Political Life: Giorgio Agamben and the Idea of Authority

Research in Phenomenology 43 (2):220-242 (2013)
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Abstract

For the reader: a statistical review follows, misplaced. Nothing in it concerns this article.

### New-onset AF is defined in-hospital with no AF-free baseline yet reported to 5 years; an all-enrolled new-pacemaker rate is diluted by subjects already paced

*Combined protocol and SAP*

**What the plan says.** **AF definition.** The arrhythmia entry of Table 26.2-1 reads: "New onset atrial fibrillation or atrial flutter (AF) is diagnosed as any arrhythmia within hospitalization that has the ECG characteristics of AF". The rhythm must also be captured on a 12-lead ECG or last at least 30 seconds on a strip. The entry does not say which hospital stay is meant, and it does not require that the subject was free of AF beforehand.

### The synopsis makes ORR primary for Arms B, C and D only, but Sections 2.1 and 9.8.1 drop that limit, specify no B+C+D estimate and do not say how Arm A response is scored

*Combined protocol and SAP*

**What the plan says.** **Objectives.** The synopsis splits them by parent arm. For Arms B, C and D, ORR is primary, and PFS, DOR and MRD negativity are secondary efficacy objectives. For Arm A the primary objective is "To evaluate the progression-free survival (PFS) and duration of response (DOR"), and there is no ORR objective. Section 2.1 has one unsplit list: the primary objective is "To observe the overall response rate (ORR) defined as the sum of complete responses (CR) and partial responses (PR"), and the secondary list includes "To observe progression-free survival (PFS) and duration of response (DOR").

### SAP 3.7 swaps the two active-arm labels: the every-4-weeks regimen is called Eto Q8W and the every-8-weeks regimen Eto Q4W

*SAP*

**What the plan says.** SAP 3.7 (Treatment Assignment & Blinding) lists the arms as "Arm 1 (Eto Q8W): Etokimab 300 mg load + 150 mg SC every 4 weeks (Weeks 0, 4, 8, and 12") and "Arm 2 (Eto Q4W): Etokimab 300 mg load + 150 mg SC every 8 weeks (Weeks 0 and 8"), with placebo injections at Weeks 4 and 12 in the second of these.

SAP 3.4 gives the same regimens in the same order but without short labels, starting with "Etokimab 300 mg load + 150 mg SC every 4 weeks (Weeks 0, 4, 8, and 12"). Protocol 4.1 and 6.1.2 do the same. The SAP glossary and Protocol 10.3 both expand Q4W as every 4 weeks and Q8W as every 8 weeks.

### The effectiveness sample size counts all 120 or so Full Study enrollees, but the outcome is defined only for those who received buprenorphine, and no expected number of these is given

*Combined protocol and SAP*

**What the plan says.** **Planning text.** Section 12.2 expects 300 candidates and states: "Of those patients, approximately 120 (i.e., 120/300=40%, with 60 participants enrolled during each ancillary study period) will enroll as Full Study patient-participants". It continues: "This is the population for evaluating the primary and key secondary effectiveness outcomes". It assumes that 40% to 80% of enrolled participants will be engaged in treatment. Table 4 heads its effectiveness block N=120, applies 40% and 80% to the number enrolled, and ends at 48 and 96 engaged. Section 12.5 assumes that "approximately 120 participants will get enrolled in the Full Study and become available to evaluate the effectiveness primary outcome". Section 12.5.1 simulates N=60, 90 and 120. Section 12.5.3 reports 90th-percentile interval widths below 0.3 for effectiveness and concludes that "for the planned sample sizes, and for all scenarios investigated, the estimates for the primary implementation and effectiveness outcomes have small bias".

This article explores the relation between biological life and political life, placing it in the context of the ancient Greek distinction between the life of the home and the realm of politics. In contrast with the oikos, the life of the polis was characterized by attempts to exclude from its sphere both the constraints of necessity that oblige human action to conform to the exigencies of survival as well as the violence that accompanies this pursuit. Although this exclusion has never been successful, the question of how to achieve it lies at the heart of the oldest philosophical reflections on politics and, in a more concealed fashion, remains central to our political concerns today. Invoking the work of Giorgio Agamben, this article explores the earliest discussions concerning the question “what is political life?” to show why so much depends upon how we answer this question.
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